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Letter   |    
Mania as a Possible Prodrome to Dementia
Brian S. Appleby; Paul Rosenberg
The Journal of Neuropsychiatry and Clinical Neurosciences 2007;19:194-194.

SIR: There has been much debate over whether late onset depression may be a prodrome to dementia.1 Kessing and Fleming2 have also suggested a link between affective disorders and dementia. The authors could not find a report in the literature that described mania preceding the diagnosis of dementia. Below we describe an elderly patient who was diagnosed with dementia following a solitary episode of mania.

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Case Report

"Mr. V" is a 76-year-old Caucasian man who presented to our facility with an isolated manic episode prior to obtaining a definitive diagnosis of dementia. Besides a self-limited episode of depression that occurred in his thirties, he had no other notable past psychiatric history. The patient was reported to be euthymic and relatively cognitively intact until he underwent the removal of a basal cell carcinoma for which he received a 2 to 3 week course of corticosteroids. Approximately 6 weeks following the discontinuation of the corticosteroids, Mr. V exhibited symptoms of mania, which included insomnia, hyperreligiosity, hypersexuality, hyperverbosity, irritability, and increased cleaning behavior which led to his first psychiatric hospital admission. Upon admission to the hospital, Mr. V’s Mini-Mental State Examination (MMSE) was 21/30. He was treated with a vast array of mood stabilizers and his mania eventually abated 2 months into his hospital stay. Following the aforementioned manic episode, the patient then became apathetic while in a euthymic state. He would sleep the majority of the day and night and express no desire to participate in activities. His apathy was mood congruent and there was no indication of any affective disturbance. The patient would also frequently confabulate his activities and experiences. Neuropsychological testing revealed impairments in verbal and visual learning and memory, executive functioning, and complex aural comprehension. Object naming and word finding tasks were preserved, suggesting a diagnosis of Alzheimer’s dementia. His MMSE at this time was 23/30. A full medical work-up was also conducted and revealed no vitamin deficiencies, thyroid dysfunction, or source of infection. His EEG was normal and a magnetic resonance image of his brain revealed small vessel ischemic changes. Furthermore, a single photon emission computed tomography scan revealed hypoperfusion of both frontal lobes and mild bilateral temporal lobe perfusion; both of which were deemed nondiagnostic findings.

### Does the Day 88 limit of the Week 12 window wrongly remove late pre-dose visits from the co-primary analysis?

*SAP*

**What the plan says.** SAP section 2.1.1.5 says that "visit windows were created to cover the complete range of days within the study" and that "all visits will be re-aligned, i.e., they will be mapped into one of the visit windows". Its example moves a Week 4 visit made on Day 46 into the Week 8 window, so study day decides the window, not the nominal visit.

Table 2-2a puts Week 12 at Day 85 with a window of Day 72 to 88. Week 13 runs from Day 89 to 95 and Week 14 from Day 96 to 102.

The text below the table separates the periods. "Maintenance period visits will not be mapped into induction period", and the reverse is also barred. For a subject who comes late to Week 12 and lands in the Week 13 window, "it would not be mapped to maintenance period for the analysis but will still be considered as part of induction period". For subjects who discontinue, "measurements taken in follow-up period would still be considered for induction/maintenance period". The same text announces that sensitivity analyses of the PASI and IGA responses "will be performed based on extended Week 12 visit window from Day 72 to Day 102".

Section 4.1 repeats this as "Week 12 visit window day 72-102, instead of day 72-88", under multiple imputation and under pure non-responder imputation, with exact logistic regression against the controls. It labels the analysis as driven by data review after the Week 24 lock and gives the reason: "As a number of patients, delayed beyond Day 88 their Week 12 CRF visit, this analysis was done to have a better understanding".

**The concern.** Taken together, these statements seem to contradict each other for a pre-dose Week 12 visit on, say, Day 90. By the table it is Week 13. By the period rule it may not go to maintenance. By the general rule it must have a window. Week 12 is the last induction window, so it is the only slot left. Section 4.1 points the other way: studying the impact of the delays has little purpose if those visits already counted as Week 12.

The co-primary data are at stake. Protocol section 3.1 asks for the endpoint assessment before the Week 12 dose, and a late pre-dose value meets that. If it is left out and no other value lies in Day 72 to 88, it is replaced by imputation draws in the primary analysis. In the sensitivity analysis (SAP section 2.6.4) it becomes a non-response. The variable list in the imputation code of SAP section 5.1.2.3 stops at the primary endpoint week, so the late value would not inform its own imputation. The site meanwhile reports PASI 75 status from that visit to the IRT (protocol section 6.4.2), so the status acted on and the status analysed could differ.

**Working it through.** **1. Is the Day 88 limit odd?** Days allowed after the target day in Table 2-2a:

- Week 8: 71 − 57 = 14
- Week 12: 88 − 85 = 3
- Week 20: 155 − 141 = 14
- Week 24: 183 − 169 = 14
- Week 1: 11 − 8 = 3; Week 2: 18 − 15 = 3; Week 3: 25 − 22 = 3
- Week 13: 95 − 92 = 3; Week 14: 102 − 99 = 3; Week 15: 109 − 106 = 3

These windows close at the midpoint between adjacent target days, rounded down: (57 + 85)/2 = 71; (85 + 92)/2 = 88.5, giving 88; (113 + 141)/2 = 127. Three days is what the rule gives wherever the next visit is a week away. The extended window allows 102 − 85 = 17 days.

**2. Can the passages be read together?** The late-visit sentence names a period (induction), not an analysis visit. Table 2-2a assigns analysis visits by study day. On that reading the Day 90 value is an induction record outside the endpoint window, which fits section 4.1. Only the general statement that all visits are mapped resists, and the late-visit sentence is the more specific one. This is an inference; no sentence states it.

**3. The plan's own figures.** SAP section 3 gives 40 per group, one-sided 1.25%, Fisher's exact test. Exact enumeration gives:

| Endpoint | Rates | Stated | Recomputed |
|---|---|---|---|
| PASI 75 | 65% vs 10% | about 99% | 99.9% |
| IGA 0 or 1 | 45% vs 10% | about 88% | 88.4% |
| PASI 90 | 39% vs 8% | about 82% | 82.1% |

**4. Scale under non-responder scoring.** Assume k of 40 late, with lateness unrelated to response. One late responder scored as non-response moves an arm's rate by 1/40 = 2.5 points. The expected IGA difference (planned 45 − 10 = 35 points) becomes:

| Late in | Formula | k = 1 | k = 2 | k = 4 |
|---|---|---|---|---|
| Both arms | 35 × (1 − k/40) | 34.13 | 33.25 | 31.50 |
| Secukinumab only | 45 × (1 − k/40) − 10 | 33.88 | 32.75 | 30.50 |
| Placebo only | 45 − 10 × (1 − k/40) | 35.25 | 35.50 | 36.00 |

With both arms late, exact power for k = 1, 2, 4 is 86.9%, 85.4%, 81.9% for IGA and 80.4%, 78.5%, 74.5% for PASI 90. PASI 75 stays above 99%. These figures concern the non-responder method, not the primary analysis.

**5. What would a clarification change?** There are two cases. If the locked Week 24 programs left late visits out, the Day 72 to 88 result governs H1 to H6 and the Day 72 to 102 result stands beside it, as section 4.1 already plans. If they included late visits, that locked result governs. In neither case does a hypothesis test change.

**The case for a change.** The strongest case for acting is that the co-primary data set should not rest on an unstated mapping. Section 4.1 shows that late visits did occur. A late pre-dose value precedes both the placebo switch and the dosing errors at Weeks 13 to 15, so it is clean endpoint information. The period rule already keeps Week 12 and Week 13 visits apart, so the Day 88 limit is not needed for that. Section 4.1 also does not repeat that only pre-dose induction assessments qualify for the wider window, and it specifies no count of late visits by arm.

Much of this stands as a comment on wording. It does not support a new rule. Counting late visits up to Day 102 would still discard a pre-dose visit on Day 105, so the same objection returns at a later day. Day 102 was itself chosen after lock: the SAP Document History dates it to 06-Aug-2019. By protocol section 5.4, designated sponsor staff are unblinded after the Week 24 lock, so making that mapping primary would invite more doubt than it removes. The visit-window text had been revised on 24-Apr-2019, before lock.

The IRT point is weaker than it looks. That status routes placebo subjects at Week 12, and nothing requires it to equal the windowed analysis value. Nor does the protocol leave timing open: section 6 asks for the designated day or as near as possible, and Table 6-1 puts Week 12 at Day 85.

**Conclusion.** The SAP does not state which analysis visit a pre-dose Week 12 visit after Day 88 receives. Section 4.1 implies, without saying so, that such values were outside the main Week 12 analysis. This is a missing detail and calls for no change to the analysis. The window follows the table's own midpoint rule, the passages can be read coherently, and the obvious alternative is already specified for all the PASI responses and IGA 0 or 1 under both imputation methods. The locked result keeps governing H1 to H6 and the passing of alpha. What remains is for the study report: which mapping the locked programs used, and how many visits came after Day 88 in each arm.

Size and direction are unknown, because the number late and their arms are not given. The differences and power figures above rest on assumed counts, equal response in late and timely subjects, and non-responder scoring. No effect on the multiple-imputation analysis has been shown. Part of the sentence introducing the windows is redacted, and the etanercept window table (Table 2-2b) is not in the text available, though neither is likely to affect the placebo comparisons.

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Comment

The presentation of the above patient suggests that affective disorders in general may precede the diagnosis of dementia. Such a prodrome may not be confined to depression and may, in fact, include mania.

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Scheitzer I, Tuckwell V, O’Brien J, et al: Is late onset depression a prodrome to dementia? Int J Geriatr Psychiatry 2002; 17:997—1005
 
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Kessing LV, Flemming MN: Increased risk of developing dementia in patients with major affective disorders compared to patients with other medical illnesses. J Affect Disord 2003; 73:261—269
 
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References

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Scheitzer I, Tuckwell V, O’Brien J, et al: Is late onset depression a prodrome to dementia? Int J Geriatr Psychiatry 2002; 17:997—1005
 
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Kessing LV, Flemming MN: Increased risk of developing dementia in patients with major affective disorders compared to patients with other medical illnesses. J Affect Disord 2003; 73:261—269
 
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